Currently living in Greece, I only recently learned that Newton’s Charles River boathouse will change radically (“River boathouse operator loses bid for contract,” May 5). Though half a world away, my heart lies with the boathouse. It was a home during my teenage years. I, along with countless others, owe many of my professional and leadership skills to Larry Smith and staff. When evaluating this change, the public should know how important Charles River Canoe and Kayak has been for the area’s youth.
From a 14-year-old dockhand to a 20-year-old certified kayak instructor, I developed lifelong skills at the boathouse. (I am 31.) Past experiences teaching kayaking to the public inform my current academic teaching and science-policy outreach. They also lend me a unique perspective about balancing environmental and local business needs for environmental management. The boathouse also provided structure. It was our lives during the summer, and of the constellation of things teenagers will do, paddling boats and chatting on the dock after work were some of the better options.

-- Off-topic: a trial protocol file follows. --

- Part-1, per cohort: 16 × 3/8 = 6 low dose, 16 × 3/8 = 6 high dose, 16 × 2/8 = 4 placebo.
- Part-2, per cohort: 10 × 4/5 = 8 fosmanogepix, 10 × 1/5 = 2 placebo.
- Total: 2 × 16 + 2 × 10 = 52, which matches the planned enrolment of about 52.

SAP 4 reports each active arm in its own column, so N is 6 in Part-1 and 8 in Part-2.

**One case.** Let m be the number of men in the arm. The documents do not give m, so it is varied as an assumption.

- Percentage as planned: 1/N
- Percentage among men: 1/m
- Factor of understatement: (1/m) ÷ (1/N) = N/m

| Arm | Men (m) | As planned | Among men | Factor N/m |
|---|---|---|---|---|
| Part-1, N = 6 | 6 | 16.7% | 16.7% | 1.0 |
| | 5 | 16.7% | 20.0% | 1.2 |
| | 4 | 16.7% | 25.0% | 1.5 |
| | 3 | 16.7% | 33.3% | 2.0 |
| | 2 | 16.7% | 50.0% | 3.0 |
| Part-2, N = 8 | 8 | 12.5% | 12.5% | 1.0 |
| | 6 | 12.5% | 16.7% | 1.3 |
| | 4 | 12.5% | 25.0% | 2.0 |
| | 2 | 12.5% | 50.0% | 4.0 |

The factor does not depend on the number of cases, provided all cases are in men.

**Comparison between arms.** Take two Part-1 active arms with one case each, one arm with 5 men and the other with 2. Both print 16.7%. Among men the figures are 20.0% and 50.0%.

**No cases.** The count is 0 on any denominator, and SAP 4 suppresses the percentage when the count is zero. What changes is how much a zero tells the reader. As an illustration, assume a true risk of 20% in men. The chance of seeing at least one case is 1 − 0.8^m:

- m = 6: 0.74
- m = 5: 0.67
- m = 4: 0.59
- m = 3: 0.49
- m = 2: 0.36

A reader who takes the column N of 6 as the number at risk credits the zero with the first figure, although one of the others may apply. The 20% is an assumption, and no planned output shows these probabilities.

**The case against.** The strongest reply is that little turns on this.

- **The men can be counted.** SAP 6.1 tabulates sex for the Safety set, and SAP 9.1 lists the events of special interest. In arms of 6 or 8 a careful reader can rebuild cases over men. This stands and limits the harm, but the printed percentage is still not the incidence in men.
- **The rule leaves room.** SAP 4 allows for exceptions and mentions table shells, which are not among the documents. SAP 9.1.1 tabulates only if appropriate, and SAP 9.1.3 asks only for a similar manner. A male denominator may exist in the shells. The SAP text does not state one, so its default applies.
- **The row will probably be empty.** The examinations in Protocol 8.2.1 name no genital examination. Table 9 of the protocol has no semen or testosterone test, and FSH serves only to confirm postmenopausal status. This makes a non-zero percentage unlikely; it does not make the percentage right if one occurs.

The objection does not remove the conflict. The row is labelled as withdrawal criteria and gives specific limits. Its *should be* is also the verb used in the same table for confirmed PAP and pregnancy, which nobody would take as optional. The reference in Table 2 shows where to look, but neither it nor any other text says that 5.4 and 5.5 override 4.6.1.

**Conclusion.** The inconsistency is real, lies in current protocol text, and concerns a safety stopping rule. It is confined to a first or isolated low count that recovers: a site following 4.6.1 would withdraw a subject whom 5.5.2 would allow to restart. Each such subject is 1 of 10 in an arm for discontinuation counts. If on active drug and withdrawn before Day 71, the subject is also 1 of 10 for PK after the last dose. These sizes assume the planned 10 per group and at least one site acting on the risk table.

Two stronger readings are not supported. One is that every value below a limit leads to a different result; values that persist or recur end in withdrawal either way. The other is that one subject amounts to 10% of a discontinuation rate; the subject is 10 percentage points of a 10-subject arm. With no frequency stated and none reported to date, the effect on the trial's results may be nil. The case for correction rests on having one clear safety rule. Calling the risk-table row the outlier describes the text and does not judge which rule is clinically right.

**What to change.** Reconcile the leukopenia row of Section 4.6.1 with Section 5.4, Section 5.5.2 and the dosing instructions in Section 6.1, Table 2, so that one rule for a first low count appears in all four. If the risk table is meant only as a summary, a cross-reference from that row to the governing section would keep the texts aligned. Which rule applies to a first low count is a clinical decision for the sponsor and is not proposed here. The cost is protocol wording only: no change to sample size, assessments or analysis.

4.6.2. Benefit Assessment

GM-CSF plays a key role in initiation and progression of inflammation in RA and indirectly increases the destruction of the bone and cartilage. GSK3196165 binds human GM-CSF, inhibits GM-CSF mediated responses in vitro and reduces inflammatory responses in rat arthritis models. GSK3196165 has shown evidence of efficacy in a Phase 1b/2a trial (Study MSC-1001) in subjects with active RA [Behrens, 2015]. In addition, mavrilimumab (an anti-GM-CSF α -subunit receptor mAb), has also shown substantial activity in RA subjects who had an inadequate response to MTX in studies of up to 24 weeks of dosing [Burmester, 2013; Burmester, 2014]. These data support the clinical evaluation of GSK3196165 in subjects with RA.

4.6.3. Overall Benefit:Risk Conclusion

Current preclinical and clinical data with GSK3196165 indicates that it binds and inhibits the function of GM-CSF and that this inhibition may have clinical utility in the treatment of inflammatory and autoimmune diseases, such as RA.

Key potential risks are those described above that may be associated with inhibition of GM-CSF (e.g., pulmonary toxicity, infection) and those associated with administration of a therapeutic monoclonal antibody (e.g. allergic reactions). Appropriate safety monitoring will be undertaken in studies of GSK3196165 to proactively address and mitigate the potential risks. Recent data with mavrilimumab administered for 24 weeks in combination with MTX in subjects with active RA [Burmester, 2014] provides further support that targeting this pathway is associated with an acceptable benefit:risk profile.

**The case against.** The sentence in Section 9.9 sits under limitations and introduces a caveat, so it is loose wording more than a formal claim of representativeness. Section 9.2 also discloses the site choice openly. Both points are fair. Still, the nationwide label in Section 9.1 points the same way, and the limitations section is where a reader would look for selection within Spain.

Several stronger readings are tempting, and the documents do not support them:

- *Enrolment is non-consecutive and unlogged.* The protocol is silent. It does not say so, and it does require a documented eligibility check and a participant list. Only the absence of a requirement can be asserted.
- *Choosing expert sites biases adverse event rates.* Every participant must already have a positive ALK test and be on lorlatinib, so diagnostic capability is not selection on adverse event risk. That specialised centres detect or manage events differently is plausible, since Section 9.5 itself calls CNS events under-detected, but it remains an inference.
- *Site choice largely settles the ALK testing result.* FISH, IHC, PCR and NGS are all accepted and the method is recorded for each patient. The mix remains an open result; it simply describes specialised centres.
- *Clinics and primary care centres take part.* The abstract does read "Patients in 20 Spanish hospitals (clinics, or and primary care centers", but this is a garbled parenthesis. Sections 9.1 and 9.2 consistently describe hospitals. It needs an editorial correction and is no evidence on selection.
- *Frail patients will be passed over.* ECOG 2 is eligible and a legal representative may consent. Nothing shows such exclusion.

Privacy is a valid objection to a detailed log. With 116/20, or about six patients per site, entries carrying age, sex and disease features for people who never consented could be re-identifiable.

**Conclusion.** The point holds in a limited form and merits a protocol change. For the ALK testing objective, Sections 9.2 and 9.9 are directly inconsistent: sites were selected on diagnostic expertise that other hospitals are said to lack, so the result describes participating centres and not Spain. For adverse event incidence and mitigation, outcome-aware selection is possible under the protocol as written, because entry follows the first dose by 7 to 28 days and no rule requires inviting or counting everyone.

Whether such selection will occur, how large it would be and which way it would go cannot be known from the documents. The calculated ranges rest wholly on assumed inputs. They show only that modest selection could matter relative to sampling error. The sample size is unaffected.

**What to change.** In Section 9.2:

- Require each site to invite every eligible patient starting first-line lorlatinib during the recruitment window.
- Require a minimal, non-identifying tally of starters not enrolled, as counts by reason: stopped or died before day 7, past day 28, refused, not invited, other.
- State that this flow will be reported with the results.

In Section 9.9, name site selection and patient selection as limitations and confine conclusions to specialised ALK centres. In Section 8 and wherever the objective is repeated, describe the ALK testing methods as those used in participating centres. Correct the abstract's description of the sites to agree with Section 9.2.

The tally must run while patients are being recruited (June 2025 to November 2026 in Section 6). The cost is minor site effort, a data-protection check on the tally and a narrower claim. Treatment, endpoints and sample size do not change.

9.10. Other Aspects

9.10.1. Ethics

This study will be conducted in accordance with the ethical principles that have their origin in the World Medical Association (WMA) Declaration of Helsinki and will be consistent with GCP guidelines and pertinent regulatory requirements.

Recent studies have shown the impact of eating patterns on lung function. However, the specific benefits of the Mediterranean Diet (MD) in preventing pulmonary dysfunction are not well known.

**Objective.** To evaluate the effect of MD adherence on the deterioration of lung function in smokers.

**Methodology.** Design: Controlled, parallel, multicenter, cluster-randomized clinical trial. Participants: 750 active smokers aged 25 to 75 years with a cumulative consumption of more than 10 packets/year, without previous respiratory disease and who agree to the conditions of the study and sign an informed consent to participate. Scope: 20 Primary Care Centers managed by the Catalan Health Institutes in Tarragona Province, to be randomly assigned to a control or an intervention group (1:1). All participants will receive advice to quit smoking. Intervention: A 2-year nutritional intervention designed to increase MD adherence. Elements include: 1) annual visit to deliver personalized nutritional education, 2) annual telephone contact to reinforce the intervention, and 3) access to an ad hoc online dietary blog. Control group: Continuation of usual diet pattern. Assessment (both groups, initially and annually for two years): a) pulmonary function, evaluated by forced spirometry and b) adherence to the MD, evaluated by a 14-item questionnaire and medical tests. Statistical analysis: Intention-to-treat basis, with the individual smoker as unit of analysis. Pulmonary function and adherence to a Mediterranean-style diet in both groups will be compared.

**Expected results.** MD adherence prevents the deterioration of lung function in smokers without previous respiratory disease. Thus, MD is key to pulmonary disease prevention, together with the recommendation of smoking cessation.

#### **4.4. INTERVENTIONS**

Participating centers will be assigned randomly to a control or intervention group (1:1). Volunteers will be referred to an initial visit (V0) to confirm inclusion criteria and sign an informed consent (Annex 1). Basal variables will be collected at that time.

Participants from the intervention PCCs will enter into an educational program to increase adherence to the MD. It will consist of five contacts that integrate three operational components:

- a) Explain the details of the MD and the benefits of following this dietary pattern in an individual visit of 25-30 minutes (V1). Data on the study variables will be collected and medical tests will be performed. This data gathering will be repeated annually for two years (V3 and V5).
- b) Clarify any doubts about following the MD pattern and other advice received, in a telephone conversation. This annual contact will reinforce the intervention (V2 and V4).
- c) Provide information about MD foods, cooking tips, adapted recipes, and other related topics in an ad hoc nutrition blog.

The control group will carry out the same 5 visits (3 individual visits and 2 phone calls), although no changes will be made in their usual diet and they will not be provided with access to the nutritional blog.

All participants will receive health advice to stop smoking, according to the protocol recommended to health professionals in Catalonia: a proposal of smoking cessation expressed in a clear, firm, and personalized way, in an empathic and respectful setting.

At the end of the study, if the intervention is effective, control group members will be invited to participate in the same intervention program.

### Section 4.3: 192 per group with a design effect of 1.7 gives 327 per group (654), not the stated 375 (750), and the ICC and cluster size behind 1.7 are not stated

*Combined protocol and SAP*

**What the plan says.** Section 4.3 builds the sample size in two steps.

Smith and staff provide an invaluable service to many Boston area youth. While S.J. Port (Mass. Dept. Conservation and Recreation) says the change in contract represents the taxpayers’ best interest, I suspect Smith’s and staff’s substantial social investments were overlooked. While the new owners may do a fine job running the business, losing 40 years of community relations and continuity must be considered. In the aforementioned article, Deirdre Fernandes reports that the new contract has not yet been signed. If possible, I urge the state to re-enter contract negotiations to account for Smith’s capital ($30,000 worth) and social investments into the boathouse and community. If not, thank you Charles River Canoe and Kayak and best of luck navigating the next bend.
PhD candidate, School of Geographical Sciences and Urban Planning, Arizona State University